Since halitosis is a recognizable common complaint among the general population, the primary healthcare clinician should be prepared to diagnose, classify, and manage patients that suffer from this socially debilitating condition. Europe PMC requires Javascript to function effectively. Recent Activity. The snippet could not be located in the article text.

How Doctors Get Rid Of Bad Breath

This may be because the snippet appears in a figure legend, contains special characters or spans different sections of the article. Eur J Dent. PMID: Author information Copyright and License information Disclaimer. Correspondence: Dr. Gaurav Sharma E-mail: moc. This article has been cited by other articles in PMC. Abstract Halitosis or oral malodor is an offensive odor originating from the oral cavity, leading to anxiety and psychosocial embarrassment.

Keywords: Diagnosis, etiology, halitosis, management.

Open in a separate window. Figure 1. Table 2 A list of systemic diseases with characteristic halitosis. Figure 2. Figure 3.

Considerations

Financial support and sponsorship Nil. Conflicts of interest There are no conflicts of interest. Scully C. BMJ Clin Evid Bollen CM, Beikler T. Halitosis: The multidisciplinary approach. Int J Oral Sci. Self-reported halitosis and gastro-esophageal reflux disease in the general population. J Gen Intern Med. Prevalence of halitosis in the population of the city of Bern, Switzerland: A study comparing self-reported and clinical data. Eur J Oral Sci. Oral malodor-related parameters in the Chinese general population.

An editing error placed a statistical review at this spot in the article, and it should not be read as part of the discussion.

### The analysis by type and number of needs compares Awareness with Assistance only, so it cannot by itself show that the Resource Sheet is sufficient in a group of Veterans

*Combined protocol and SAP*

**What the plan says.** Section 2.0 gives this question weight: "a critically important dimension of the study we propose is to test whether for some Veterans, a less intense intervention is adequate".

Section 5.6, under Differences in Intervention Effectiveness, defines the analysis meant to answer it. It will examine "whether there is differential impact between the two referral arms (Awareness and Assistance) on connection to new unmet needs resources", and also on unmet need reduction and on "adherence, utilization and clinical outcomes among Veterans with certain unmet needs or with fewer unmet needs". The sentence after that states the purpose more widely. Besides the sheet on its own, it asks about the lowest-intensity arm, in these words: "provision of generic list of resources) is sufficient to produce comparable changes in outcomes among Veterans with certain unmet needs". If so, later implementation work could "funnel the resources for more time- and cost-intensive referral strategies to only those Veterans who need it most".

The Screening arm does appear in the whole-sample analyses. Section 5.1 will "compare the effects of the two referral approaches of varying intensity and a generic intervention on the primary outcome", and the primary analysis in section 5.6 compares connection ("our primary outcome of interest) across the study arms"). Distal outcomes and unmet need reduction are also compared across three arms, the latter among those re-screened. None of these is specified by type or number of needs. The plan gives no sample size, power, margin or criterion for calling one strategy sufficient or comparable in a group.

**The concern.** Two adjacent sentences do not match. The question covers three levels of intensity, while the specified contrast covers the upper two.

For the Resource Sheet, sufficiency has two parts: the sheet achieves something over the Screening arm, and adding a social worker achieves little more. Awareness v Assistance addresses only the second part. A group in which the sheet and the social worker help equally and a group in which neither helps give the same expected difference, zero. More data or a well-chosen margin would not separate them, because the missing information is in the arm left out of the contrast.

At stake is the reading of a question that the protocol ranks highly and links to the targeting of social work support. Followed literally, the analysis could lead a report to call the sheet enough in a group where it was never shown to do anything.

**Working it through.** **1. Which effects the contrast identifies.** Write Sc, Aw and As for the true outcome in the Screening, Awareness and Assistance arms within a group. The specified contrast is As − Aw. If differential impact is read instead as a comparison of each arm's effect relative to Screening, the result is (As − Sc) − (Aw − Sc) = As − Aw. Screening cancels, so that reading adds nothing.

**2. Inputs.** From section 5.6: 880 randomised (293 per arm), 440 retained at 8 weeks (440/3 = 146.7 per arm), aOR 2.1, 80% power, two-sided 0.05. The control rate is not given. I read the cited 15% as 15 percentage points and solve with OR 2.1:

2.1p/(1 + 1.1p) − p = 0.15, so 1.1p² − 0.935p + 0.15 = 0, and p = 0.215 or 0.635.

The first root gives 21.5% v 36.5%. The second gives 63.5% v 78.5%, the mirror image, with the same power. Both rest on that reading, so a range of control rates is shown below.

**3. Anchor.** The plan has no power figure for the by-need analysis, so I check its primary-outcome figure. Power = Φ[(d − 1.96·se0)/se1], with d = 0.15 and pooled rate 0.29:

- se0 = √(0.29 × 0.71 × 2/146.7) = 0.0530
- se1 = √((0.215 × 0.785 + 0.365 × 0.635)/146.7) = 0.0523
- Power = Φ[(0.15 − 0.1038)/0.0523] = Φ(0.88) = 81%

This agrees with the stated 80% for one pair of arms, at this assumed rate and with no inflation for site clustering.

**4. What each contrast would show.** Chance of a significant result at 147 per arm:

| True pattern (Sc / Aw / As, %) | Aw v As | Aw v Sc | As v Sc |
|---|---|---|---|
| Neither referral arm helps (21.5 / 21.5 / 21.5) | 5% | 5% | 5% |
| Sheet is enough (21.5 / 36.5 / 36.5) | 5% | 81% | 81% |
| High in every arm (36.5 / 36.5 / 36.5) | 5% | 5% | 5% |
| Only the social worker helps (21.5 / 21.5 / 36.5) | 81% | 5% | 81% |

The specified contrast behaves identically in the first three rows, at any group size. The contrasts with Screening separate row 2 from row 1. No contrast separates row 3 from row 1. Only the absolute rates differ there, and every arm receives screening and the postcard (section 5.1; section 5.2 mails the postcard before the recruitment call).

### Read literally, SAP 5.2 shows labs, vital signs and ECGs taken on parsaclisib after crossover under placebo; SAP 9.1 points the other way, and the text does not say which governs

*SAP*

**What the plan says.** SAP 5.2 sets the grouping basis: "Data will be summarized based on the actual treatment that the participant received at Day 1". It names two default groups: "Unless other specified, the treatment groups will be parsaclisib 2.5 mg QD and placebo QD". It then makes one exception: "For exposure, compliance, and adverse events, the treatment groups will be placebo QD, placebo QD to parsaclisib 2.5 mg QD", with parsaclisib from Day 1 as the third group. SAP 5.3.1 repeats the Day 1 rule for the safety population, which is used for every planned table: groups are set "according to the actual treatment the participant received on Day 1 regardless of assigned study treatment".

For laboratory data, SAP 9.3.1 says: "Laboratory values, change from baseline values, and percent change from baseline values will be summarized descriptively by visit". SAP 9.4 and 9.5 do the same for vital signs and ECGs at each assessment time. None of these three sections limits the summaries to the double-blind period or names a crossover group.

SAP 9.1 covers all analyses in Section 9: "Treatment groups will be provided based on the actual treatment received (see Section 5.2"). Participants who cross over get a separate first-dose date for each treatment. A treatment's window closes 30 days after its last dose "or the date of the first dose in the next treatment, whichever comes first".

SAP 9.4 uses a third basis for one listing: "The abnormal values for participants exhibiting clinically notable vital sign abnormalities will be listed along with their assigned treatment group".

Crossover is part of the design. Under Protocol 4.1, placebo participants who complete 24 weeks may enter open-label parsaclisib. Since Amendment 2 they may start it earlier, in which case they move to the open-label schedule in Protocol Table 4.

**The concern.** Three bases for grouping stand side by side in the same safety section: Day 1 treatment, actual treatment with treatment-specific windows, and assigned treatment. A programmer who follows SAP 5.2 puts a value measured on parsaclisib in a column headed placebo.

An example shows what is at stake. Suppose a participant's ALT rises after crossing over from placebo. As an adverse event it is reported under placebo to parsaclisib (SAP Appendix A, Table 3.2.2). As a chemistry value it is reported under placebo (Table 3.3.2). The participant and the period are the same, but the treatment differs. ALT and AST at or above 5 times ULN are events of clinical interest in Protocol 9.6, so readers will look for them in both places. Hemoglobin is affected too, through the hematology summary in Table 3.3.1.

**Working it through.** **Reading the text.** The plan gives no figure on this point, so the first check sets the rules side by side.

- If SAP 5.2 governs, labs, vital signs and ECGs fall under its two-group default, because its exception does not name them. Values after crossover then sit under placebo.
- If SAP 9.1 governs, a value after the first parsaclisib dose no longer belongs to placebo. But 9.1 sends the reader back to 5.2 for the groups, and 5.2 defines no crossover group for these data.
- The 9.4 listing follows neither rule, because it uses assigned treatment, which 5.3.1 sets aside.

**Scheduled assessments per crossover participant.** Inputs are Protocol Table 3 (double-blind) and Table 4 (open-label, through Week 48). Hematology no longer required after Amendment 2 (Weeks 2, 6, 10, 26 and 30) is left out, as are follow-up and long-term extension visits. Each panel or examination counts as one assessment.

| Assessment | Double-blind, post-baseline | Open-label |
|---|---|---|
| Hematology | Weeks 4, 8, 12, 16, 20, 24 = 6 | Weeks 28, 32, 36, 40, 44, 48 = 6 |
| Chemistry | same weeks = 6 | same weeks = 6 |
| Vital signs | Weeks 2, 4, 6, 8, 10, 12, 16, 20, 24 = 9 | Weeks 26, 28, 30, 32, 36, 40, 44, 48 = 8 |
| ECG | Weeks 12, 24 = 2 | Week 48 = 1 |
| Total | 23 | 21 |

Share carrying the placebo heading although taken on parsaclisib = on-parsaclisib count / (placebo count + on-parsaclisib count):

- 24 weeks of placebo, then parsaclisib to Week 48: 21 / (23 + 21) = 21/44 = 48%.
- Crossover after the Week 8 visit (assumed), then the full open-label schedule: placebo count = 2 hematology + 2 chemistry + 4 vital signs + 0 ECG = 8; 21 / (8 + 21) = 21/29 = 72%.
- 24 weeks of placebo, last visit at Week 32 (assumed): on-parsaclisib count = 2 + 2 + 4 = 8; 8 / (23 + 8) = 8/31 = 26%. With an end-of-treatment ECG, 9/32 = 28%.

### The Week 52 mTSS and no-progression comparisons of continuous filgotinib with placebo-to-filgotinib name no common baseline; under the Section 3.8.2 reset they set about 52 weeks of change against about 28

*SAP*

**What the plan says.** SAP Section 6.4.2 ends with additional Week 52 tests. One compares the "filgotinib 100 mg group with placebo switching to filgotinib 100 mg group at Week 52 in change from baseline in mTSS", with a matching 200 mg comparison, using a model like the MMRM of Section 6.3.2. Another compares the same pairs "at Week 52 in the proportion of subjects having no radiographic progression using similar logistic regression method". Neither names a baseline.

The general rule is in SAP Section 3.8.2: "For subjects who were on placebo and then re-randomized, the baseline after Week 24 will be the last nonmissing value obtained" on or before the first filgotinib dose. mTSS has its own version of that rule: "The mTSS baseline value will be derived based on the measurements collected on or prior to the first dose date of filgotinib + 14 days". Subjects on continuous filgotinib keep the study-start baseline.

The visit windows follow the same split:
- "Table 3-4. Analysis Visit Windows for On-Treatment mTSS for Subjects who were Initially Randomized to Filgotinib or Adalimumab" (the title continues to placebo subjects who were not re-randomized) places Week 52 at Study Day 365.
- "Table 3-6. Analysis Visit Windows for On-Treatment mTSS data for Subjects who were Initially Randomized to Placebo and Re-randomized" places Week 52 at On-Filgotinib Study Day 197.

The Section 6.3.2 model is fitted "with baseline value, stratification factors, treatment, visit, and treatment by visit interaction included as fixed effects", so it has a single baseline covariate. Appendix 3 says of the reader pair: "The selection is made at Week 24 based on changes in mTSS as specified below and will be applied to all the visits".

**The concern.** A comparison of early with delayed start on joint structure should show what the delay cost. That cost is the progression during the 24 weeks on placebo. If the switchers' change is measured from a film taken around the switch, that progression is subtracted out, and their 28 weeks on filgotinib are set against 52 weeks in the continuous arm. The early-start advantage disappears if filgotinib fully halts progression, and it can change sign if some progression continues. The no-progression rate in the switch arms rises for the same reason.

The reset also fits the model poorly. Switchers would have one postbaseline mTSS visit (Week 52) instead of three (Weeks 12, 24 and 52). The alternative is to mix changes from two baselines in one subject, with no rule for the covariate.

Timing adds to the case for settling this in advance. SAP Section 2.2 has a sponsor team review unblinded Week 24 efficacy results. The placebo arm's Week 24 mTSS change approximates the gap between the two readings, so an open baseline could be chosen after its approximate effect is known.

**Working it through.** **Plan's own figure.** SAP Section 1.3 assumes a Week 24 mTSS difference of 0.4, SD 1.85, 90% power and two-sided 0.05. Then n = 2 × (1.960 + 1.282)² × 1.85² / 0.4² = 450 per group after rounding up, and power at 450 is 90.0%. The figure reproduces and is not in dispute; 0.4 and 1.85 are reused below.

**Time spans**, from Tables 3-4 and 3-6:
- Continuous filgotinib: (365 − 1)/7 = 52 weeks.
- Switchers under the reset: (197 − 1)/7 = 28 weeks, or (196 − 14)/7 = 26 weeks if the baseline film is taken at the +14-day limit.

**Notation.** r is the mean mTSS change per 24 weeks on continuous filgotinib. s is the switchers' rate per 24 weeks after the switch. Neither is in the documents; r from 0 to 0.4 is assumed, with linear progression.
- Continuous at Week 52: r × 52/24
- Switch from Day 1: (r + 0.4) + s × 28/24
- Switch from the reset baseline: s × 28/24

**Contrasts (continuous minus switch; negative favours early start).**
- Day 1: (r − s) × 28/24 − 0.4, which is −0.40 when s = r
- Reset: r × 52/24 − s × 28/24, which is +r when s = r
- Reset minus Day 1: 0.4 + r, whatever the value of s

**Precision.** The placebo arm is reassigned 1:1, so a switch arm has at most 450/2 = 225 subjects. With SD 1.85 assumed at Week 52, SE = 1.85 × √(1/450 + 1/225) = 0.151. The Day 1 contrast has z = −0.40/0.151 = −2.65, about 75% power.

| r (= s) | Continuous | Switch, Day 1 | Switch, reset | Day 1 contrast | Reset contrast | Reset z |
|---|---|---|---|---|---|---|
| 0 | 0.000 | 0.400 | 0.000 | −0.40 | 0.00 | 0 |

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Porter SR, Scully C. Oral malodour halitosis BMJ. Clinical efficacy of a new tooth and tongue gel applied with a tongue cleaner in reducing oral halitosis. Quintessence Int. Multidisciplinary breath-odour clinic. Aylikci BU, Colak H. Halitosis: From diagnosis to management. J Nat Sci Biol Med. Chronic halitosis from tonsilloliths: A common etiology.

J La State Med Soc. Carranza's Clinical Periodontology. Missouri: Saunders and Elsevier Inc. Halitosis: An overview of epidemiology, etiology and clinical management.


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Braz Oral Res. The gastrointestinal aspects of halitosis. Can J Gastroenterol.

Everything you need to know about bad breath

Stoeckli SJ, Schmid S. Endoscopic stapler-assisted diverticuloesophagostomy for Zenker's diverticulum: Patient satisfaction and subjective relief of symptoms. Halimeter ppb levels as the predictor of erosive gastroesophageal reflux disease. Gut Liver. Volatile sulfur compounds produced by Helicobacter pylori. J Clin Gastroenterol. A review of trimethylaminuria: fish odor syndrome J Clin Aesthet Dermatol. Isolated persistent hypermethioninemia. Am J Hum Genet.

Salivary hypofunction: An update on aetiology, diagnosis and therapeutics. Arch Oral Biol. Shamim T.

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The psychosomatic disorders pertaining to dental practice with revised working type classification. Korean J Pain. Yaegaki K, Coil JM. Examination, classification, and treatment of halitosis; clinical perspectives. J Can Dent Assoc. Clinical dilemmas posed by patients with psychosomatic halitosis. Lochner C, Stein DJ. Olfactory reference syndrome: Diagnostic criteria and differential diagnosis.